BHP’s strategic success

from takeover failure

February 15, 2011

If there’s one thing the latest WikiLeaks missive reveals about BHP Billiton, it is that the company’s much derided takeover strategy hasn’t been the disaster that many large shareholders claim.

BHP supremo Marius Kloppers no doubt is smarting over the leaked cables from US consul general Michael Thurston back to his masters in Washington. They reveal the kind of candid comments one would expect in a meeting between a corporate heavyweight and a representative of the US government on sensitive issues regarding the world’s fastest-growing economy, China.

But the leaked cables also highlight just how successful BHP was in railroading the contentious tie-up between Rio Tinto and the Chinese government-owned Chinalco, a deal that would have been disastrous for Australia’s national interests and that would have seriously undermined BHP’s ability to operate in China.

BHP’s big institutional shareholders, particularly those in the UK, have made it clear that they have been underwhelmed by the vast millions of dollars spent on advisers and consultants since 2007 on three massive merger proposals that never eventuated. In recent months, they have called for a halt to the mega mergers and insisted the company return a large part of the cash being generated by the resources boom.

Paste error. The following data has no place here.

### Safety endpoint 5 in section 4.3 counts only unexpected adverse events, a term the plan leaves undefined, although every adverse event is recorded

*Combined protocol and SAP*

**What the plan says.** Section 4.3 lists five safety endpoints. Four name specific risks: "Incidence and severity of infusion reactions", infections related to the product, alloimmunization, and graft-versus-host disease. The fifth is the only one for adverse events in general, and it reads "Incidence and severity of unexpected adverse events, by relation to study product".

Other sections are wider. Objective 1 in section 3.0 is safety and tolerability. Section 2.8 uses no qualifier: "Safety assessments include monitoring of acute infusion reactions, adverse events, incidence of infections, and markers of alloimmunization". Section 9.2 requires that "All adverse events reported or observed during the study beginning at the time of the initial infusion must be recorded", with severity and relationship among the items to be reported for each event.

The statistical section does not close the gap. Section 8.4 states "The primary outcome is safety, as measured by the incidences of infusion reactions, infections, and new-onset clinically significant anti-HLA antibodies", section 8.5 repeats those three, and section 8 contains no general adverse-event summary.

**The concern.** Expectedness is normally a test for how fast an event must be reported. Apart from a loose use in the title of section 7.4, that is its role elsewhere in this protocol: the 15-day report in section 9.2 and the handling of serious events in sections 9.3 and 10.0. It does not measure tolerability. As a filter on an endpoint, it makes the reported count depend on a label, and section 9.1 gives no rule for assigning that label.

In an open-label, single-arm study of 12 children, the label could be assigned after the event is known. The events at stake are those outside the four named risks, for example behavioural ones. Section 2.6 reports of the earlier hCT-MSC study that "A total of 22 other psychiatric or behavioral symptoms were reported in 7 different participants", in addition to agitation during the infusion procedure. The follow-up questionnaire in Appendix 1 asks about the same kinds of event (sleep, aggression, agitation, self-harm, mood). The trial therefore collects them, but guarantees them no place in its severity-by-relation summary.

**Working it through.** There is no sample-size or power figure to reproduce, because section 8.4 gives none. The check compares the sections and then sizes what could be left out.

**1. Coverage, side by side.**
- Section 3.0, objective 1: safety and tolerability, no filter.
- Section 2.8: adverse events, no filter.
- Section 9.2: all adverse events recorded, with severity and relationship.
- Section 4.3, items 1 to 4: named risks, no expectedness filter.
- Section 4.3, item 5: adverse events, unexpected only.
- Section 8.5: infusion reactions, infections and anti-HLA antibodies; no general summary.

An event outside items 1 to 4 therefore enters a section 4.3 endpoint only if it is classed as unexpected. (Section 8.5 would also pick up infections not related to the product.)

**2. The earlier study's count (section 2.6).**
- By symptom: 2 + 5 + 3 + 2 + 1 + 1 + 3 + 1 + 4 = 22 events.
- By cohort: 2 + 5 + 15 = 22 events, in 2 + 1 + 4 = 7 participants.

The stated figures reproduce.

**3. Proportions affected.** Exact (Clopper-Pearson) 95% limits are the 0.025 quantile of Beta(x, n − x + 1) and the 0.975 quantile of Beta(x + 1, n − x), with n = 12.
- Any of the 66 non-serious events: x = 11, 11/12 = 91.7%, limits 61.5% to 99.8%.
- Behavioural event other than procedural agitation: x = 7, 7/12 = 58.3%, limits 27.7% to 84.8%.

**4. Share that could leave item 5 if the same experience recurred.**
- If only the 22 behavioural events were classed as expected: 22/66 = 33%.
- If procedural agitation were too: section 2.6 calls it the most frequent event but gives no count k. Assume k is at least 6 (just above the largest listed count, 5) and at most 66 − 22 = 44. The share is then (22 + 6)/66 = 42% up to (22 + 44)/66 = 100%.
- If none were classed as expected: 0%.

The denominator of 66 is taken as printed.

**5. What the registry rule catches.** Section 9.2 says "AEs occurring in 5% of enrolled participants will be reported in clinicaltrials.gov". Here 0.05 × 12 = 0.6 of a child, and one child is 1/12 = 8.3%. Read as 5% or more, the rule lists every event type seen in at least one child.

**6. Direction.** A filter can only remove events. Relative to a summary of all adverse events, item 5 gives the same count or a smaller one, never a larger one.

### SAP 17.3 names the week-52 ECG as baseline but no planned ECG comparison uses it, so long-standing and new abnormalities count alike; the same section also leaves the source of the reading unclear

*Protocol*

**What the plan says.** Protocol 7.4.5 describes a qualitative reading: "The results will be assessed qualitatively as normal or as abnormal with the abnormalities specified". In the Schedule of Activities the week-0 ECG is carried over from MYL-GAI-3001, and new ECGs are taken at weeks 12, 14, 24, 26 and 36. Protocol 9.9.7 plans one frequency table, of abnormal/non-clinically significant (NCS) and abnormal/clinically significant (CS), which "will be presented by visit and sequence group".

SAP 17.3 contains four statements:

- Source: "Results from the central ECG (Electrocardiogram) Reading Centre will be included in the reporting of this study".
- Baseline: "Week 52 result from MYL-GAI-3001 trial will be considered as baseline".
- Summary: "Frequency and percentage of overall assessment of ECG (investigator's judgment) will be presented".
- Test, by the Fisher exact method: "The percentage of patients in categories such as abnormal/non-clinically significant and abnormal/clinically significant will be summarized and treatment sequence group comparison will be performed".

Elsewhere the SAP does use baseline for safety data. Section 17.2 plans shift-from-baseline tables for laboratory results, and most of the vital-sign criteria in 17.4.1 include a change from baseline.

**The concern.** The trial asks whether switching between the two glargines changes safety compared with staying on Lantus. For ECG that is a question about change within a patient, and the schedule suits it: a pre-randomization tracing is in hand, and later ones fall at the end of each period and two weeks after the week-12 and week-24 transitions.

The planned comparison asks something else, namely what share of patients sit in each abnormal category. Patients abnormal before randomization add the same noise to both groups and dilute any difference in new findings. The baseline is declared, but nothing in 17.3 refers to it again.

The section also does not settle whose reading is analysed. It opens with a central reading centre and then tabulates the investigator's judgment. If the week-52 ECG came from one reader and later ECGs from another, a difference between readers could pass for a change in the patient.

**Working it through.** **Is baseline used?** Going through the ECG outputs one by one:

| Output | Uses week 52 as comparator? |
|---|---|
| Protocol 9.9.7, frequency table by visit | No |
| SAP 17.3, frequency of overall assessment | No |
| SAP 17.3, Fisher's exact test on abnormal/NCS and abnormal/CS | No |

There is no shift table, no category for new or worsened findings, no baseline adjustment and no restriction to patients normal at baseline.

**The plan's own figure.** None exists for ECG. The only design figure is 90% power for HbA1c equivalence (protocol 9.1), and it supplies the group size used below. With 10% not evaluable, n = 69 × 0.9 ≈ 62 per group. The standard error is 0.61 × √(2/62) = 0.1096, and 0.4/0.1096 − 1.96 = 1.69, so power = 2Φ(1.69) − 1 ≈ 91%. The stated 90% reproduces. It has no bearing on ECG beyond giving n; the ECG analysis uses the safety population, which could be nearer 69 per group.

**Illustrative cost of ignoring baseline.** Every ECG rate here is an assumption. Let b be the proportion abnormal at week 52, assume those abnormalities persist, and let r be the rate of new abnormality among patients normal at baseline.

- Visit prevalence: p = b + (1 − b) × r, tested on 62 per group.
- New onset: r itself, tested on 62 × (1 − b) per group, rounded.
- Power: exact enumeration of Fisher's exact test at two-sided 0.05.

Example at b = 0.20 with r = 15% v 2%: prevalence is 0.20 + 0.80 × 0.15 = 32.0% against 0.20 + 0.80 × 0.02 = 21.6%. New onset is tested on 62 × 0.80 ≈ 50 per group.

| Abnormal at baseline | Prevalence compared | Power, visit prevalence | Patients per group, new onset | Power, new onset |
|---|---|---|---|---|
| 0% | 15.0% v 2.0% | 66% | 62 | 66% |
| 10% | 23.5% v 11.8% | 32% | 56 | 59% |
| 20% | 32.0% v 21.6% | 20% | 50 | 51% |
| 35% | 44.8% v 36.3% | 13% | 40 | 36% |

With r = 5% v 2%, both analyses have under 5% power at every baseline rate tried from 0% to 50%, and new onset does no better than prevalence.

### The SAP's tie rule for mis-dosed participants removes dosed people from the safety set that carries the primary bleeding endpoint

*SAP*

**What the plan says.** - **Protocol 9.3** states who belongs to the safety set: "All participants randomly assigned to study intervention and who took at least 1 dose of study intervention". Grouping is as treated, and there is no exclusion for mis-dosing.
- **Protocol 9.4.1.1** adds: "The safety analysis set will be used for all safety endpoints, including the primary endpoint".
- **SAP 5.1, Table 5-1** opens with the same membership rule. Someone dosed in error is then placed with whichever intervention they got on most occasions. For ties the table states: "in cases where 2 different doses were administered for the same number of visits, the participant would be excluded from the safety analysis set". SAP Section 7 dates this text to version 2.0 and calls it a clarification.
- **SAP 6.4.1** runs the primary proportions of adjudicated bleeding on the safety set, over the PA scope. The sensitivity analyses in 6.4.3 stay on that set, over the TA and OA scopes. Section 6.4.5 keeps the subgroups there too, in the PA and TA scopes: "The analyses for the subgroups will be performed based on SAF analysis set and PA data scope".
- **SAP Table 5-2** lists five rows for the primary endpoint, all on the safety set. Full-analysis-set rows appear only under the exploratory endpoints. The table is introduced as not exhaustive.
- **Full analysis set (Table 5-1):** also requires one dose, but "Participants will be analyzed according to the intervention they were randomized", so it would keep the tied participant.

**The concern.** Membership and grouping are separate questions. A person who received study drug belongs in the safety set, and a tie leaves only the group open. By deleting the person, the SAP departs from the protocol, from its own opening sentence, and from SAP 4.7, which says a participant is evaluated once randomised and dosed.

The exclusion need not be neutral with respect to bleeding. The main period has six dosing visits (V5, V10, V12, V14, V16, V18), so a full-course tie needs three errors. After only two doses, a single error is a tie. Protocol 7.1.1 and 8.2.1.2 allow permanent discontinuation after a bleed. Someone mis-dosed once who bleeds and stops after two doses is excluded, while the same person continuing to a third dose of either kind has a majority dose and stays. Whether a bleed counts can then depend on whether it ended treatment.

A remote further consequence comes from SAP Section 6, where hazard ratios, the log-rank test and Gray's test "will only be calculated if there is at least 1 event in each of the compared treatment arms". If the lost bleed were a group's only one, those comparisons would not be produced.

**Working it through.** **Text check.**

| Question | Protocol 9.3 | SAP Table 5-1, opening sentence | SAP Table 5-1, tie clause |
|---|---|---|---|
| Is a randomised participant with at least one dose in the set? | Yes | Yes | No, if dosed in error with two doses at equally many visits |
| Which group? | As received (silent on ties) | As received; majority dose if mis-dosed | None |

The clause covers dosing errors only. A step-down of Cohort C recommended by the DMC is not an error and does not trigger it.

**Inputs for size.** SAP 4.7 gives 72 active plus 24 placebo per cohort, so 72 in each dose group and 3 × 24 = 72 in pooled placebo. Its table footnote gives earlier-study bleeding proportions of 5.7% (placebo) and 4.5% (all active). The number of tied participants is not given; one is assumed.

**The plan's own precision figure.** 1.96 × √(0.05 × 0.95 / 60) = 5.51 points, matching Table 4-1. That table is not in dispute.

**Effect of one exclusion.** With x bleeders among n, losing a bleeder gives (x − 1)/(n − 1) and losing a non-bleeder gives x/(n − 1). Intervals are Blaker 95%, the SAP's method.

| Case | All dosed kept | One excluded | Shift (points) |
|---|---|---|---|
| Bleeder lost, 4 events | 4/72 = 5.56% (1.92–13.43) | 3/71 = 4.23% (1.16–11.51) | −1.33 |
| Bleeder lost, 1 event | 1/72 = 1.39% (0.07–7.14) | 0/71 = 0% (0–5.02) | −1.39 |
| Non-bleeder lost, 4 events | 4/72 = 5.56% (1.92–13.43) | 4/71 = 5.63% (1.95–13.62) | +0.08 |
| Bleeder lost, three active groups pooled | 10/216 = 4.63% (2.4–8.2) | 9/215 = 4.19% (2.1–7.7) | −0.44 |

In particular, many questioned the wisdom of BHP’s much vaunted joint venture proposal with Rio Tinto’s West Australian iron ore operations. Why proceed down that path when it was clear European regulators raised objections about that very issue two years earlier when BHP launched its hostile takeover bid for Rio Tinto?

The answer is now clear. To stymie Chinalco, BHP needed to offer Rio Tinto an alternative. It needed to offer its great rival a compelling reason to dump the Chinese government, a legally binding, superior offer that Rio directors could not refuse.

At the time, Rio’s new chairman Jan du Plessis was looking for an exit strategy from the China deal. With commodity prices rebounding, the Chinalco deal – struck out of desperation by a debt-laden Rio – was looking even less attractive and Rio shareholders were in open revolt.

Kloppers handed him the perfect opportunity. And while much of the attention focused on the potential synergies of the iron ore merger, the real value rested in severing the link between the Chinese government and Rio Tinto, a link that would have delivered the world’s biggest consumer of iron ore control of the world’s primo deposits.

The value for BHP in successfully killing that deal? Immeasurable.

Sourced & published by Henry Sapiecha

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